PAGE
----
Government shutdown: 800,000 workers go without pay, and it doesn't stop there

Government shutdown: 800,000 workers go without pay, and it doesn't stop there

They are always threatening weaker nations, they have actually invaded and destroyed some weaker nations, they spend billions of dollars building sophisticated weapons including weapons of mass destruction, they dictate how weaker nations should be run and who should be their leader.

Yet, they don't have enough money to pay salary and run their government so like a fast food joint would do around 12.00am in Nigeria they put a sign 'CLOSED'. Yes, the US government has shut down because the US government is broke.

Why not spend your time and energy solving the US domestic problems instead of looking for weaker nations to attack?

Funny enough, as this is happening, there are Nigerians that are actually selling their properties, forging documents, sleeping at the US embassies, paying people money to get them US visas believing that once they step into the US they will make all the money in the world.

Nigeria, una dey awake so?

Government shutdown: 800,000 workers go without pay, and it doesn't stop there

By Holly Yan and Tom Cohen, CNN
October 1, 2013 -- Updated 1155 GMT (1955 HKT)

Washington (CNN) -- The game of chicken failed. Neither side blinked. Now millions will pay the price.

Americans watched a colossal failure by Congress overnight and the shutdown of their government.

For weeks, the House and the Senate blamed and bickered, each claiming they're standing up for what the public wants.

In the end, it led to the one outcome nobody wanted -- one that will stop 800,000 Americans from getting paid and could cost the economy about $1 billion a week.

"Agencies should now execute plans for an orderly shutdown due to the absence of appropriations," the Office of Management & Budget said in a note it sent to federal employees.

This is the first time the government has shut down in nearly 18 years. The last time it did, the stalemate lasted 21 days.

Now, the Republican-controlled House and the Democrat-controlled Senate will try to see if they can reconcile their two versions of the spending plan at the heart of the issue. So far, each has refused to budge.

House Republicans insist the spending plan for the new fiscal year include anti-Obamacare amendments. Senate Democrats are just as insistent that it doesn't.

Obamacare, as President Barack Obama's signature healthcare plan is known, isn't directly tied to funding the government. But it's so unpopular among a group of Republicans that they want it undercut, if not outright repealed.

"Healthcare law is the most insidious law known to man," Republican Rep. Todd Rokita of Indiana said.

Democratic Sen. Bob Menendez, the chairman of the Senate Foreign Relations Committee, said the shutdown gives the United States a black eye.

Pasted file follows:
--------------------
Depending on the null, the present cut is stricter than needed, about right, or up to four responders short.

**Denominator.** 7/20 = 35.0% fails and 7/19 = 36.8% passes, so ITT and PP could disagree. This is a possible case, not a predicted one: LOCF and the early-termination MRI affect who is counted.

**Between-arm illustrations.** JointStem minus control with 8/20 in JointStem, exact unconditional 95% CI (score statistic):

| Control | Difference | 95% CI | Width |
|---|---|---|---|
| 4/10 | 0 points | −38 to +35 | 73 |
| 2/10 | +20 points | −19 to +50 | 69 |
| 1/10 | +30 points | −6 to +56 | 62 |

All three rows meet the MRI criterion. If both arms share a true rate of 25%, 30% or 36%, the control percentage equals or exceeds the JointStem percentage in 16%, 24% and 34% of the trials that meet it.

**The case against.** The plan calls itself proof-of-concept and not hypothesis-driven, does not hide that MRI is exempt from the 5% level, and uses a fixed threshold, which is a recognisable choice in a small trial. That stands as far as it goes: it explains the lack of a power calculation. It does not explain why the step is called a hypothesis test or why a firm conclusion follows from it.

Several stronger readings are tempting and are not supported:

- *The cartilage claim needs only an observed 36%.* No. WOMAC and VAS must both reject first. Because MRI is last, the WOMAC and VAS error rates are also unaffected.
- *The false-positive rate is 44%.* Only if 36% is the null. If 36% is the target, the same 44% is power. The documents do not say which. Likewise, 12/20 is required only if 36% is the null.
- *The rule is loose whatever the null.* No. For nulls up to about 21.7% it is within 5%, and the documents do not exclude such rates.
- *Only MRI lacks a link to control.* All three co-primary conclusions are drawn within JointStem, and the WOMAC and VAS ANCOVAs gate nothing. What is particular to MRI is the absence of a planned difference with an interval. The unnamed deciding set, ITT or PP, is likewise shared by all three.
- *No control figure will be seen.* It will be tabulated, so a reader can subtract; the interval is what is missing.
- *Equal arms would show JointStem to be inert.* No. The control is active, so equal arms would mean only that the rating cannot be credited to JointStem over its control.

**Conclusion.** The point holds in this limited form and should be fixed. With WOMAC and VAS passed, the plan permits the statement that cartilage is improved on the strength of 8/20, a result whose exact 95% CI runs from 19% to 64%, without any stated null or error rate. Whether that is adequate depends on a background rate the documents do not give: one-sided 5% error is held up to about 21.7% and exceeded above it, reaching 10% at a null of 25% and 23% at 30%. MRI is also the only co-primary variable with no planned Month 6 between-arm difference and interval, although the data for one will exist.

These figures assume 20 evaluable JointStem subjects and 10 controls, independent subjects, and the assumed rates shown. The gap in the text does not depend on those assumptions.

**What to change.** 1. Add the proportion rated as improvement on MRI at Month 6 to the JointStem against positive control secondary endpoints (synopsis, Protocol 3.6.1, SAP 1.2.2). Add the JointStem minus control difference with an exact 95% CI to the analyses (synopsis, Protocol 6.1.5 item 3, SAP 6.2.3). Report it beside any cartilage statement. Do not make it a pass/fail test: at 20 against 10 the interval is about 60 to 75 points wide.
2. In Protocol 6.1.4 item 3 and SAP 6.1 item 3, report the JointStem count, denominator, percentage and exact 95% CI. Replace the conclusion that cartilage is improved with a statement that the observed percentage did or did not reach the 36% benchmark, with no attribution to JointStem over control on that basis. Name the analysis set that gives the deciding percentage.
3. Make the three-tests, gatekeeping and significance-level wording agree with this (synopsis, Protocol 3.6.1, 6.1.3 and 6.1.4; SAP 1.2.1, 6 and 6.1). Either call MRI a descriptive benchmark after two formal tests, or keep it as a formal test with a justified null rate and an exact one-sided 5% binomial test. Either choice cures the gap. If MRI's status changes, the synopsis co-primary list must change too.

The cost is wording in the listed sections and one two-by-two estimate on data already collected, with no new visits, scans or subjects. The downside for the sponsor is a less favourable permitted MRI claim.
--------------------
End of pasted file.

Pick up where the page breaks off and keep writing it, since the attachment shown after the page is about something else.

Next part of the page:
"It is a dangerous message to the world," he said. "We tell other nations that we believe that they have to have certain disciplines. And yet, we cannot ultimately keep our own budget open and the nation and its government functioning."

Amid the finger-wagging and fulminating, the new health insurance went into effect on schedule Tuesday.

"The Affordable Care Act is moving forward. You can't shut it down," said a post on Barack Obama's verified Twitter feed.

What's next

About an hour after the shutdown began at 12:01 a.m. ET Tuesday, House members voted to once again tack on the anti-Obamacare amendments that the Senate has said is a deal-breaker. They also requested a conference with the Senate to work out their differences.

But Senate Majority Leader Harry Reid has already said he wouldn't agree to such a meeting until the House presents a clean spending bill stripped of the amendments.

"We will not go to conference with a gun to our head," Reid said late Monday night.

The Senate will convene at 9:30 a.m. ET Tuesday, where it will once again reject the House amendments. The House wants to delay the requirement that everyone gets health insurance.

This is how it's gone for more than a week: The House sends a version of the bill with provisions the Senate finds objectionable; the Senate kicks it back. The House sends it again; the Senate kicks it back again.

While Congress could pass a temporary funding measure as they work out their differences, there are no signs of any discussion along those lines right now.

House Speaker John Boehner held a press conference overnight saying he hopes the Senate will agree to meet.

When asked if he had a message for the 800,000 furloughed employees -- or if he has a plan to restore back pay to them -- Boehner responded, "The House has voted to keep the government open, but we also want basic fairness for all Americans under Obamacare."

He then walked away from the podium.

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He that the gods want to destroy will be first made mad.



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